Pudd'nhead Wilson

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Pudd’nhead Wilson

lawyer uses fingerprint evidence to win his client’s acquittal and expose the true murderer. [Am. Lit.: Mark Twain Pudd’nhead Wilson; Benét, 824]
Allusions—Cultural, Literary, Biblical, and Historical: A Thematic Dictionary. Copyright 2008 The Gale Group, Inc. All rights reserved.
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The first book to be appraised will be a first edition of Mark Twain's "Pudd'nhead Wilson" (1894).
In Pudd'nhead Wilson, Twain wrote October: This is one of the peculiarly dangerous months to speculate in stocks.
Since I teach in a communication studies program rather than an English department, I have an opportunity to help students see Mark Twain from an unfamiliar angle, as a rhetorical performer, so we read his anti-imperialist polemics and some of the sillier burlesques (my current favorite is "Mamie Grant, Child Missionary"), and maybe a short novel that they haven't heard of, such as Pudd'nhead Wilson. The one time I taught a course on Mark Twain, I focused it on satire and set myself the task of teaching it almost entirely from Budd's two-volume Modern Library Collected Tales, Sketches and without Huckleberry Finn.
From unreliably identifying birthmarks in the 1845 suit brought by Salome Muller, who claimed to be a free, German-born woman kidnapped into slavery; through an early use of a "disability con" in Herman Melville's 1857 novel, The Confidence Man: His Masquerade; to the use of fingerprinting to settle a case of racial misidentification in Mark Twain's Pudd'nhead Wilson (1894); to twentieth-century attempts to "biocertify" claims to Native American or Hawaiian identity through "blood quantum" measurements; and finally, to current debates over sex testing in sports, things always seems to get complicated.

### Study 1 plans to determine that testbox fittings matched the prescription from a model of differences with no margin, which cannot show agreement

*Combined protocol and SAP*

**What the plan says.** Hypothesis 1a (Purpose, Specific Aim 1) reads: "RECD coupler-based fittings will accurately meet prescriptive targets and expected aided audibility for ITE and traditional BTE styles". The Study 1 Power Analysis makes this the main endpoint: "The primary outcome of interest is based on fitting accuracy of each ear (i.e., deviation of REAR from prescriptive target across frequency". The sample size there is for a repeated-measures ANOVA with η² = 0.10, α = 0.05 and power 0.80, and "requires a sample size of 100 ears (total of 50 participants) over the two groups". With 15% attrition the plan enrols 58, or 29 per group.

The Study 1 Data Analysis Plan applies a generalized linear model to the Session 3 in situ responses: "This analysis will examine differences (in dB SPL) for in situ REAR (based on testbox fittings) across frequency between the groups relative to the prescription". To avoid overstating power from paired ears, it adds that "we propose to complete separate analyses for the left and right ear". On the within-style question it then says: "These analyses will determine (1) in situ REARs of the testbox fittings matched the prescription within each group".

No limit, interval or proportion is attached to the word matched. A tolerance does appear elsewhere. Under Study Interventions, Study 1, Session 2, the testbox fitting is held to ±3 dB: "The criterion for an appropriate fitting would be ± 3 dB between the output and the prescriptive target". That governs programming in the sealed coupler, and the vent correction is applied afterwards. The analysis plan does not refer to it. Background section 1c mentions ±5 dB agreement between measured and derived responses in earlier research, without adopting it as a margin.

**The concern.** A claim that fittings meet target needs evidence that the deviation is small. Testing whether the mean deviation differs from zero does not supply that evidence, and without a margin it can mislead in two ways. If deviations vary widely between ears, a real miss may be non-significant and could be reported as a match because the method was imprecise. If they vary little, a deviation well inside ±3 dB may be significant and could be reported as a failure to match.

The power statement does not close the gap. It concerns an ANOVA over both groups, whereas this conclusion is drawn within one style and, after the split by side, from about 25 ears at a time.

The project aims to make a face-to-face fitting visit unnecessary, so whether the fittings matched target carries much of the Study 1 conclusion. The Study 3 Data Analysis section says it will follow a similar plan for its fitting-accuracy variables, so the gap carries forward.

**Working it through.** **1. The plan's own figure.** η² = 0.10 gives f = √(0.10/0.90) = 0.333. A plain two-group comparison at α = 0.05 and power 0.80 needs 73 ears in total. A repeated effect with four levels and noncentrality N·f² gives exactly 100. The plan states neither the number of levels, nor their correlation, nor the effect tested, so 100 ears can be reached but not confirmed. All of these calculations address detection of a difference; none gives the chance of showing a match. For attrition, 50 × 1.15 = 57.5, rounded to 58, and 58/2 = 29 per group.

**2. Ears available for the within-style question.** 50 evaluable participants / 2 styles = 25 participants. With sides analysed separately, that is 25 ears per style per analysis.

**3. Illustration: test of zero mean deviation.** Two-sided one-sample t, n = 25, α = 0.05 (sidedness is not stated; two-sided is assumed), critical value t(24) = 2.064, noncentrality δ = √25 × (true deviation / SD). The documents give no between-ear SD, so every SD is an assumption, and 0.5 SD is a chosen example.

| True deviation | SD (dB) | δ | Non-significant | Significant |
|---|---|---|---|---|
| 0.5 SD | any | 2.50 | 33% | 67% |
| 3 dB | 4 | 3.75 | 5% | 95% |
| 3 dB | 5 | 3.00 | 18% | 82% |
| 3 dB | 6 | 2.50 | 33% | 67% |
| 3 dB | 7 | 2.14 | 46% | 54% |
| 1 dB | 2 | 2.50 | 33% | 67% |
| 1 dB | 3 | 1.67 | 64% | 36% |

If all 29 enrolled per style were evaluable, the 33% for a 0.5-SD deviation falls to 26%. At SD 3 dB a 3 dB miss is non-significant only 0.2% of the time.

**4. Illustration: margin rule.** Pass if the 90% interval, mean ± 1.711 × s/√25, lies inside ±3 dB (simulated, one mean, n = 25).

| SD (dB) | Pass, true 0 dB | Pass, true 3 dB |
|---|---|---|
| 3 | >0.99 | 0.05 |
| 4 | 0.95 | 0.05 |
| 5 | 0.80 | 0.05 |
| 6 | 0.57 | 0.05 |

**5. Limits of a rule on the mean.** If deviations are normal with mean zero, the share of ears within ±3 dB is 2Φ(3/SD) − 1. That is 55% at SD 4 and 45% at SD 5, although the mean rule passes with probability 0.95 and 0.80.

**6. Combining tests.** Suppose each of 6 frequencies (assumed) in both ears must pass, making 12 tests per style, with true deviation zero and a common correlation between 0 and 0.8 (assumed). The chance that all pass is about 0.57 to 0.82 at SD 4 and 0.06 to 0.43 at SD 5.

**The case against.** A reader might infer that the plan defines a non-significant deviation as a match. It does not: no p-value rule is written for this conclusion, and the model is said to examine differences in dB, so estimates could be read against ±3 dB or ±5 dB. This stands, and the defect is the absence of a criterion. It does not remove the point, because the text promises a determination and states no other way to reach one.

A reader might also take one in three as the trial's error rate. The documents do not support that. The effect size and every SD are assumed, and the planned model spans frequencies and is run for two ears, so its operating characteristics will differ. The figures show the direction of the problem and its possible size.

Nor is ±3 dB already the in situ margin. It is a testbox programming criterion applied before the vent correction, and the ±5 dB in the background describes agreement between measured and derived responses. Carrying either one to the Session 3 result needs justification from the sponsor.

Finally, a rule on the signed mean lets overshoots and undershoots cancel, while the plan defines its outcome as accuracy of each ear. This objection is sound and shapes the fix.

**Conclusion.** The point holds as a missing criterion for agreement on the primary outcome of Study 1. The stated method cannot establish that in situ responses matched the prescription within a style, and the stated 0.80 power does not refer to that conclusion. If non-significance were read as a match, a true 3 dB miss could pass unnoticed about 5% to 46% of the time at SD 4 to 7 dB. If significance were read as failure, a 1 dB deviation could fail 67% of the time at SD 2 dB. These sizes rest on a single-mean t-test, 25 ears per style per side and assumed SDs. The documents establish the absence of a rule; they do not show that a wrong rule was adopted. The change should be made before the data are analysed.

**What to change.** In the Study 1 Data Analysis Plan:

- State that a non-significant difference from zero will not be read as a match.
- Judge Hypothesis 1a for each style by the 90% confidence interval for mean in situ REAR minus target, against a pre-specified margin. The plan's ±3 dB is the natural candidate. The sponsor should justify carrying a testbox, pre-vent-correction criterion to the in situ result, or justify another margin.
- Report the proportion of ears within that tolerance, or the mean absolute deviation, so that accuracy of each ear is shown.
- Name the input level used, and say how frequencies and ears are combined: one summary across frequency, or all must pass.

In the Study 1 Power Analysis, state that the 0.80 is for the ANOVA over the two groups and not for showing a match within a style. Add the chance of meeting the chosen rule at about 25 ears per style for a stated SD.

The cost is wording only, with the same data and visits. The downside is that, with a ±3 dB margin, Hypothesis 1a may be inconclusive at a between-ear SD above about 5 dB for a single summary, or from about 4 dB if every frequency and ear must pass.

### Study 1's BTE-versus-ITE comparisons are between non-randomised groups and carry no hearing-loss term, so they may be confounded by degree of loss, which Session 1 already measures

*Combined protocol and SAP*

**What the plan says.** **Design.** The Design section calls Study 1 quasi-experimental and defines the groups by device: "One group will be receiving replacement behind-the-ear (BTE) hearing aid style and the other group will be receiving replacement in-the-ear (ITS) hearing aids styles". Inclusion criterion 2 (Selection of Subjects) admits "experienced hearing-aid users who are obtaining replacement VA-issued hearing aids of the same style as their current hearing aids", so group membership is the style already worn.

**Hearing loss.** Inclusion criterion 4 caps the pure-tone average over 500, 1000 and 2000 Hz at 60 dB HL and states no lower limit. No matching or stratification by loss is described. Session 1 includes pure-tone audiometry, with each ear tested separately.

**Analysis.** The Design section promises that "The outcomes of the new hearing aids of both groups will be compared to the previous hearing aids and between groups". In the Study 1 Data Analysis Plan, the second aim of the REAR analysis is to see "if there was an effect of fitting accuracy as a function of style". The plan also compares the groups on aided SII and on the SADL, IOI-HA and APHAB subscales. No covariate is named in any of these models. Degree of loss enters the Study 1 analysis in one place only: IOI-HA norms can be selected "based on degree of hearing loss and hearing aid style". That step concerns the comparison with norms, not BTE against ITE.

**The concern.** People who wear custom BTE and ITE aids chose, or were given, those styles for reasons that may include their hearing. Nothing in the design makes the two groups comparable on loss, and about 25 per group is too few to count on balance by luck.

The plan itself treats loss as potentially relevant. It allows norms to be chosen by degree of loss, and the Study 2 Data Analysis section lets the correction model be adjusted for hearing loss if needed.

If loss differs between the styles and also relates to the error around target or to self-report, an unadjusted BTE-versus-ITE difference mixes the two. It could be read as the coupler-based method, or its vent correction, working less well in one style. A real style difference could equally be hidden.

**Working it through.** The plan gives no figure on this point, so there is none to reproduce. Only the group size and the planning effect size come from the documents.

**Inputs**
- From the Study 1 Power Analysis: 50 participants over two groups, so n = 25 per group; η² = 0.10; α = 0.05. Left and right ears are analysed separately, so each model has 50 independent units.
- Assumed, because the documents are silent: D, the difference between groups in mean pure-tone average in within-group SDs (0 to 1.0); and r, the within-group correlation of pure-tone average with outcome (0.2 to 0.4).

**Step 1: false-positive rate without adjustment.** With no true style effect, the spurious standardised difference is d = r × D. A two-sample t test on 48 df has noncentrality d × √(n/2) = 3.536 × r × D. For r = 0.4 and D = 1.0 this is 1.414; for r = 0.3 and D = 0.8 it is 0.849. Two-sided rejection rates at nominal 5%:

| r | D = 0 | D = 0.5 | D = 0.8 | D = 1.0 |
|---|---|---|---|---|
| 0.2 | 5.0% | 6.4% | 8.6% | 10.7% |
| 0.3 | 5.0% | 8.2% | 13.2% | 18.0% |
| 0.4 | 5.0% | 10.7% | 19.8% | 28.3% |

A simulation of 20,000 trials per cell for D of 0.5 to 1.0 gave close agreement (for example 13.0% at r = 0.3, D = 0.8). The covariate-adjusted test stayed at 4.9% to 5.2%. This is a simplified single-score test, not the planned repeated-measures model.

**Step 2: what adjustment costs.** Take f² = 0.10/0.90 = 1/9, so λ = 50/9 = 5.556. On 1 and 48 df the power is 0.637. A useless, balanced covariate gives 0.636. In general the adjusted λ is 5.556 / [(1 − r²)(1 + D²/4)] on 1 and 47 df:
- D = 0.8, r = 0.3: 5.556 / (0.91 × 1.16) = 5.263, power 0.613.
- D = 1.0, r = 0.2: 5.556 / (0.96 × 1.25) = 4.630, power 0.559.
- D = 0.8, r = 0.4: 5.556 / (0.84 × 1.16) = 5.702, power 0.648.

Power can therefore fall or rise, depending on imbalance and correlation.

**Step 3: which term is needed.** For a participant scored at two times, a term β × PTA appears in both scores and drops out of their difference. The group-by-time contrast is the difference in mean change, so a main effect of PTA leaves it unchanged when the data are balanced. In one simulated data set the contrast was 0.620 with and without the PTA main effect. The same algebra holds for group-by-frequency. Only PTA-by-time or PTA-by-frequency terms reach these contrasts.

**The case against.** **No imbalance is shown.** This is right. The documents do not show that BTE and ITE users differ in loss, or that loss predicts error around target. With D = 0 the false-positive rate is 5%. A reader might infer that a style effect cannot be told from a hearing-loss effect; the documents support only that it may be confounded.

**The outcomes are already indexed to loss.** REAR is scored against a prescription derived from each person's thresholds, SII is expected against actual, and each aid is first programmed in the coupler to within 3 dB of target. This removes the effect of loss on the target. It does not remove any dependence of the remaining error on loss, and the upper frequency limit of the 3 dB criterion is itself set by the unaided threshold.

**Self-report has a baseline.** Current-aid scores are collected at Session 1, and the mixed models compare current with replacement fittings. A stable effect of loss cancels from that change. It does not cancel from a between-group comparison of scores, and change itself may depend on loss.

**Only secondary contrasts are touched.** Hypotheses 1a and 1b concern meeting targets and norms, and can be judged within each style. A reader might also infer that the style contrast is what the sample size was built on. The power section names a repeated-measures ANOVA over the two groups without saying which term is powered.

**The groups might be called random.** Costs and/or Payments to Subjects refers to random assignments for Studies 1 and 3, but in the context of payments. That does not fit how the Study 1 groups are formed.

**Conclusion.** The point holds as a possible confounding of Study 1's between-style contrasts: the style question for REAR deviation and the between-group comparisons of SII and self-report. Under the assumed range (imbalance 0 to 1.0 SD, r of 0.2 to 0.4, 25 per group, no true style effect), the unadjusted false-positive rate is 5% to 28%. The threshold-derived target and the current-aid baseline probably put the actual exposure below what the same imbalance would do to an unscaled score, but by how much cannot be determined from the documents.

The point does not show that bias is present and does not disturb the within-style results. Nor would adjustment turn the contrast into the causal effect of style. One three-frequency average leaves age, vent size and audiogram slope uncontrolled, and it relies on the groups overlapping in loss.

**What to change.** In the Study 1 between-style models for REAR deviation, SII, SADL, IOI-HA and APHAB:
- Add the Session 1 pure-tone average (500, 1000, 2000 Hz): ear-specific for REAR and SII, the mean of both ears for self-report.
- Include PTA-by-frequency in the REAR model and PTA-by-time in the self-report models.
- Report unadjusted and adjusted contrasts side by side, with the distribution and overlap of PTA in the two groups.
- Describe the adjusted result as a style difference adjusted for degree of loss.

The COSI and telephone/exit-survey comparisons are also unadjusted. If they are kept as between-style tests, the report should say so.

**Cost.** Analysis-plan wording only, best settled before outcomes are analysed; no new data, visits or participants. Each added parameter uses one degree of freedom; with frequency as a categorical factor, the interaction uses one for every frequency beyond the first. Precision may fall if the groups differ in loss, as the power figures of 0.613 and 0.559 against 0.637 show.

* "Behold, the fool saith, 'Put not all thine eggs in the one basket'-which is but a matter of saying, 'Scatter your money and your attention'; but the wise man saith, 'Pull all your eggs in the one basket and-WATCH THAT BASKET."--Mark Twain's Pudd'nhead Wilson
Blyn's first chapter offers an innovative approach to Mark Twain's conjoined narratives "Those Extraordinary Twins" and Pudd'nhead Wilson. Whereas Twain's Capello brothers--one fair, one dark, having different characters but sharing a single body below the chest--have long been read as figures for an America divided by race or by civil war, Blyn emphasizes their relevance to the institution of corporate personhood, which had been affirmed by the Supreme Court in Santa Clara v.
Her first chapter looks at the nineteenth century precursors to the disability narratives at the center of the book with an analysis of Pudd'nhead Wilson and Those Extraordinary Twins.
Since so much of scholarly editing is occluded work, let me, for a moment, play Pudd'nhead Wilson and explicate what these fingerprints imply about the editor's hidden hand.
All five plays, Jelly Belly, Knock Me a Kiss, Pudd'nhead Wilson, A Free Man of Color, and The Gospel According to James, explore racism and other painful issues with intelligence, frankness, urgency, humanity, and a skill for keeping the audience absorbed till the final curtain falls.
I am also a great admirer of Mark Twain, particularly his novel Pudd'nhead Wilson, where racial and cultural identities are turned inside-out.
Local town folk in the story misunderstood his "clever" remark, and he was branded "Pudd'nhead Wilson," a nitwit.
Pudd'nhead Wilson by Mark Twain, The Group by Mary McCarthy, Brida by Paulo Coelho, and Wolf Hall by Hilary Mantel were among our less favorite selections.